Map Of Colorado Photo Credit: 200mm (iStock).

Photo Credit: 200mm (iStock).

The Ascent, a Motley Fool service, recently released a list of the 'most affordable' spots in the American West based on income-to-expense ratio and two Colorado cities were among the top ten 'most affordable' spots. In order to include the income-to-expense ratio in their analysis, The Ascent compared the cost of living estimate to median household income.

Ranking fourth on the top 10 list and earning the highest placement in Colorado was Denver. With cost of living estimated at $72,176 and a median household income of $85,641, the Mile High City has a 1.187 income-to-expense ratio.

Found in the eighth place spot was Colorado Springs, with a lower cost of living than Denver, but also lower median household income. The cost of living in Colorado Springs was calculated at nearly $7,000 less than that of Denver – $65,557 – however, people in Colorado Springs make quite a bit less. The median household income in the Springs is $72,633 – more than $13,000 less than that of the Mile High City.

In comparison, Denver residents have an average of $13,465 left over after cost of living is taken out of the median household income. Colorado Springs residents have $7,076.

It's also worth noting that median property value is quite a bit different when comparing these two Colorado cities. In Denver, the median property value is reportedly $435,100. In Colorado Springs, that number is just $288,400.

Topping out the list of most affordable spots in the West based on income and cost of living were three Utah spots – Ogden (1st), Provo (2nd), and Salt Lake City (3rd).

Read more about this analysis and the methodology here.

Director of Content and Operations

Spencer McKee manages the OutThere Colorado digital publication as the Director of Content and Operations. In his spare time, Spencer loves to rock climb, trail run, and mountain bike. Follow along with his adventures on Instagram at @spence.outside


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(5) comments


I almost choked on my coffee reading this. Denver has become so unaffordable and the median property value is NOT in the $400k range. It's nearing $700k. It's nearly impossible to find a single family home in city limits for less than $450k, and those that are available are in poor shape, located in undesirable neighborhoods, and/or are in bidding wars that drive up the price and end up going to the developer who pays cash and closes in two weeks. They then go on to scrape the house that was "affordable" and rapidly erect a hideous duplex that towers above the other homes and list each side at $675k, so the only folks who can afford them are the recent transplants from CA and NY who have loads of cash and higher incomes because they work remote. Those of us natives are losing our ability to live in this incredible city that we built with love, being forced to look elsewhere to afford a place to live. My family has been in Denver for generations, now we are all dispersing because it has become so unaffordable. As a single person earning six figures, I still find myself unable to "win" a contract on the very few homes I can afford in the city. It's heartbreaking.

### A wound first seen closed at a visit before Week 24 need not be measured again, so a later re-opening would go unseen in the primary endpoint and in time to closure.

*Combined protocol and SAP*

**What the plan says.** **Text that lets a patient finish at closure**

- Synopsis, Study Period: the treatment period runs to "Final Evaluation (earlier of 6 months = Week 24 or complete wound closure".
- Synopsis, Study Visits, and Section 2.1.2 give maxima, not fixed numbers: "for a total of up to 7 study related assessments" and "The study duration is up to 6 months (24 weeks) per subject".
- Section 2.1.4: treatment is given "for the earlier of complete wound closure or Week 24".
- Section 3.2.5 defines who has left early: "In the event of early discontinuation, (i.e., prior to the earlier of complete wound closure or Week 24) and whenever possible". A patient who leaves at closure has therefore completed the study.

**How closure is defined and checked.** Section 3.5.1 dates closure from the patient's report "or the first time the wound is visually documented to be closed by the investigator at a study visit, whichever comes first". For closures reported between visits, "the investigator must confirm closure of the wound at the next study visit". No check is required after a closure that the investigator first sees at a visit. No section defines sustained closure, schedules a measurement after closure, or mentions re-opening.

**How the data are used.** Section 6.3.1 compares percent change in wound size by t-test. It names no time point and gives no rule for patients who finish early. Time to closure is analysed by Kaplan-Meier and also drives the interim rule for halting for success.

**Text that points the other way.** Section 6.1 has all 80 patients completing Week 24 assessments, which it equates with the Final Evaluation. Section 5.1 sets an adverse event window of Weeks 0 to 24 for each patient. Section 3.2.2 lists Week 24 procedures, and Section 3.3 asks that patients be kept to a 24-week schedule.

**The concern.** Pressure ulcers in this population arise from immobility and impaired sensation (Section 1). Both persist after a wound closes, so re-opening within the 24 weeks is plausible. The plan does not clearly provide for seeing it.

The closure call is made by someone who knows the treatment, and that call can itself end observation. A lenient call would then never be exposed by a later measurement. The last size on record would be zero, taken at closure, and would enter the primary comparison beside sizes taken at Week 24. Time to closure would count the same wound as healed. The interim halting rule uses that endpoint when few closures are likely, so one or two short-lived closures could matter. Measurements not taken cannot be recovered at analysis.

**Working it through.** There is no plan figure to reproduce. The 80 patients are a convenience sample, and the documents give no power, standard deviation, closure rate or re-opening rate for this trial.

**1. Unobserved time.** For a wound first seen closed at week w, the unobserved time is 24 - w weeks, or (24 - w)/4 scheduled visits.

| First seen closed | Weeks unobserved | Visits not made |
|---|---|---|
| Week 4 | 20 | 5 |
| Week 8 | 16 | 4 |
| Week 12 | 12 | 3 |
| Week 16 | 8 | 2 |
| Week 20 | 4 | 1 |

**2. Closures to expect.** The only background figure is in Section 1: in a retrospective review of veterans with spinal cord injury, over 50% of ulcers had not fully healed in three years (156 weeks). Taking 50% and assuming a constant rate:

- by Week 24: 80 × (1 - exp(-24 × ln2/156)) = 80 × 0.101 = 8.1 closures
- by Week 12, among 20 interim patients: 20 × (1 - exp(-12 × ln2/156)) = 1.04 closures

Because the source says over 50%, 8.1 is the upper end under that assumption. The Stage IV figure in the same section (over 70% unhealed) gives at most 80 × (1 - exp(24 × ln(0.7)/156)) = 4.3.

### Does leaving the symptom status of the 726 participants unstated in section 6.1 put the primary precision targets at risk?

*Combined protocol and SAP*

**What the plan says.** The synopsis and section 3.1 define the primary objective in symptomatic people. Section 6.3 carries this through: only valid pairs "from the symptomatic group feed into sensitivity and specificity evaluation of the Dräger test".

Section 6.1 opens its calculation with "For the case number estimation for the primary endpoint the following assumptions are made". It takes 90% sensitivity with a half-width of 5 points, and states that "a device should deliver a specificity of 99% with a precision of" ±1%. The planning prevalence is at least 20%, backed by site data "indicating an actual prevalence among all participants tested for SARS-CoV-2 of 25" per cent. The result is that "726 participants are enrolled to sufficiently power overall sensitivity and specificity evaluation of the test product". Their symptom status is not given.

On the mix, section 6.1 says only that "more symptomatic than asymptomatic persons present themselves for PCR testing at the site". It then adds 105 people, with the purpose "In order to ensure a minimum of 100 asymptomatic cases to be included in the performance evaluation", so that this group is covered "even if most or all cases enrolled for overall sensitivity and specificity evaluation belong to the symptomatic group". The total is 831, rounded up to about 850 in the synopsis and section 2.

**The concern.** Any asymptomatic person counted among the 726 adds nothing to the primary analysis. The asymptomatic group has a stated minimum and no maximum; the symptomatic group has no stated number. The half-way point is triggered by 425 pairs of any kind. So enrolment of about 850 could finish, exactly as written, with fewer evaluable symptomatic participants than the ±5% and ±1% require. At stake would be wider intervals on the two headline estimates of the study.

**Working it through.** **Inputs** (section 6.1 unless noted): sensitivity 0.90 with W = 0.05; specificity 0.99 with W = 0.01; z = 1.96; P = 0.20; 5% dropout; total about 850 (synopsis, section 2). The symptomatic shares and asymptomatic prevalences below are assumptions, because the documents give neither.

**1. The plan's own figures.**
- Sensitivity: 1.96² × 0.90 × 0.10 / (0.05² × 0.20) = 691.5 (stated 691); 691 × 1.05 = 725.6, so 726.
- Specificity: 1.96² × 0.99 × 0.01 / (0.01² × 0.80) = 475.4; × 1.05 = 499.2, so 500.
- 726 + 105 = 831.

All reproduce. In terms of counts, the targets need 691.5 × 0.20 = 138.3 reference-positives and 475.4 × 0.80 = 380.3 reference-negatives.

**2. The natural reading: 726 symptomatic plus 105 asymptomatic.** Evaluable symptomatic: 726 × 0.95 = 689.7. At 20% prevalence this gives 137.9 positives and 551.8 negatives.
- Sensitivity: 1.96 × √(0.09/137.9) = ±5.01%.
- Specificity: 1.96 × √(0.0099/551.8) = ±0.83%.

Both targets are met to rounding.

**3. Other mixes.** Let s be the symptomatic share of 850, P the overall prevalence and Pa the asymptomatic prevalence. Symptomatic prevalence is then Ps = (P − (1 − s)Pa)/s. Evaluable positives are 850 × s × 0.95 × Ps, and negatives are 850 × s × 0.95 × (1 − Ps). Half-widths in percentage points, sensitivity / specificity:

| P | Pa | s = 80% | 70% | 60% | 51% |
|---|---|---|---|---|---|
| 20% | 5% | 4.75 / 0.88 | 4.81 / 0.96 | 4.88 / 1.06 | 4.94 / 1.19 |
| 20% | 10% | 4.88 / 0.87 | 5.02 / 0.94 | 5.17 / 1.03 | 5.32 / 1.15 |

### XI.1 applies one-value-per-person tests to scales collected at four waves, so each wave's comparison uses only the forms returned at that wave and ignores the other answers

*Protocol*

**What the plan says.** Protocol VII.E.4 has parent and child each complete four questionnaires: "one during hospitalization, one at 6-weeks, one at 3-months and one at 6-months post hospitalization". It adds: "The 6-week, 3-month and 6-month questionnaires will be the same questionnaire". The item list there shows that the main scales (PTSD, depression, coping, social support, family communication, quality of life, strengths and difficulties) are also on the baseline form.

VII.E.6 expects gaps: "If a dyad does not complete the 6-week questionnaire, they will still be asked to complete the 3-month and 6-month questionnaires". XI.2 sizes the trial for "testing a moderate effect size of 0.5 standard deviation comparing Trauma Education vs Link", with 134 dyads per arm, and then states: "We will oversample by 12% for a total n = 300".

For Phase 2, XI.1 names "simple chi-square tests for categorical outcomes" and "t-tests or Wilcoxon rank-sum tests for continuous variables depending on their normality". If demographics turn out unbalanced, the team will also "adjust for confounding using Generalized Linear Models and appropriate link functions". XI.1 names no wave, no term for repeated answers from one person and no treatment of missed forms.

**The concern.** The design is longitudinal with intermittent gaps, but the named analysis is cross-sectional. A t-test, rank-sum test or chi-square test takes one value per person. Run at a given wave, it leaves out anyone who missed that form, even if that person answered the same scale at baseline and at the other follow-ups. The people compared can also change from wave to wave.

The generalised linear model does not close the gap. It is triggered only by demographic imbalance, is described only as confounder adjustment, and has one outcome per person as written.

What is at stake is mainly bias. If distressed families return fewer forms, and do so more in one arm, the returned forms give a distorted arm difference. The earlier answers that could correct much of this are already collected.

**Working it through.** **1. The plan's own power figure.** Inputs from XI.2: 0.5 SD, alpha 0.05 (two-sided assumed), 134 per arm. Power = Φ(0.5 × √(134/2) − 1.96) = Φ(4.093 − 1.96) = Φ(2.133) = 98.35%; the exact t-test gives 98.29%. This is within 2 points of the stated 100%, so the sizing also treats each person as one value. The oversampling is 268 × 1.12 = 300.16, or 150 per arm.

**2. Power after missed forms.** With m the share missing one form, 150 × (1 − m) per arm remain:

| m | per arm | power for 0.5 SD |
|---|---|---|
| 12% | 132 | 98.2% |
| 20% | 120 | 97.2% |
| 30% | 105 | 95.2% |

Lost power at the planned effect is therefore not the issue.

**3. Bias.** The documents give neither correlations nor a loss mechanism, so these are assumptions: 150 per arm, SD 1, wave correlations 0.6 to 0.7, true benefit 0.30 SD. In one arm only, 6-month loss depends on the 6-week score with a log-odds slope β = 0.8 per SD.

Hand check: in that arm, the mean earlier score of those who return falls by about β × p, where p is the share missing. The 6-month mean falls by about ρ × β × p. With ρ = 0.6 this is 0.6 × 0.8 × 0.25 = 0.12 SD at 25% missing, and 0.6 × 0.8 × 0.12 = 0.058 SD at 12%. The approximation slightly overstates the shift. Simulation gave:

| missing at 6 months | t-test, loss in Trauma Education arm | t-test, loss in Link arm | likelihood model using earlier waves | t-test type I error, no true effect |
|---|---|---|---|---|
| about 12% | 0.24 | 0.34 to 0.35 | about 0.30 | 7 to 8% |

Mountain Man

Haha, are you kidding me? Those are two of the most expensive places to live in the state. If you're young it's pretty much unfeasible to live in the front range. The western slope is the last refuge for young coloradans.


I'm curious what constitutes as a city in this article. Perhaps you mean Metro areas. I lived in Denver for decades. In the last 10 years property values along the front range have skyrocketed. Affordable housing is non existent. If you make less than the "median" you cannot afford to buy a home or rent an apartment. If you make more than the "median" the front range is great, but overall this article is misleading. Median income isn't the actual income of the majority and too many people are struggling to make ends meet. There are way more "affordable" cities in Colorado and across the Western United States but most of them aren't home to corporate executives that boost the median income. This article also doesn't take into account the vast numbers of homeless that reside on the front range and the greater Salt Lake area. By all means keep moving to these cities and please don't do any further research. We're totally fine with transplants moving to the front range.


Ahhh, no we aren't totally fine with transplants. Why do you think we're in this situation with housing costs so friggin high? Have you not driven here? There is far too much traffic. Plus, when Boulder decided to legalize marijuana, the state started to go downhill. Not everyone wanted it. The people moving here are turning it into where they left. Colorado used to be a nice place to live. Not anymore.


Nope. Transplants should go back to California, which they already ruined. Last thing we need is more people, especially liberal city-slickers.

We had a senator who gave a about something other than the front range - you know, rural Colorado which is much larger in area but sparsely populated.

Now we we have that self-serving crook and nincompoop Hickenlooper.

Affordable?? Don't make me laugh. Some of us know the difference between median income and *average* income. People making average income could never hope to afford a house in the metro area.

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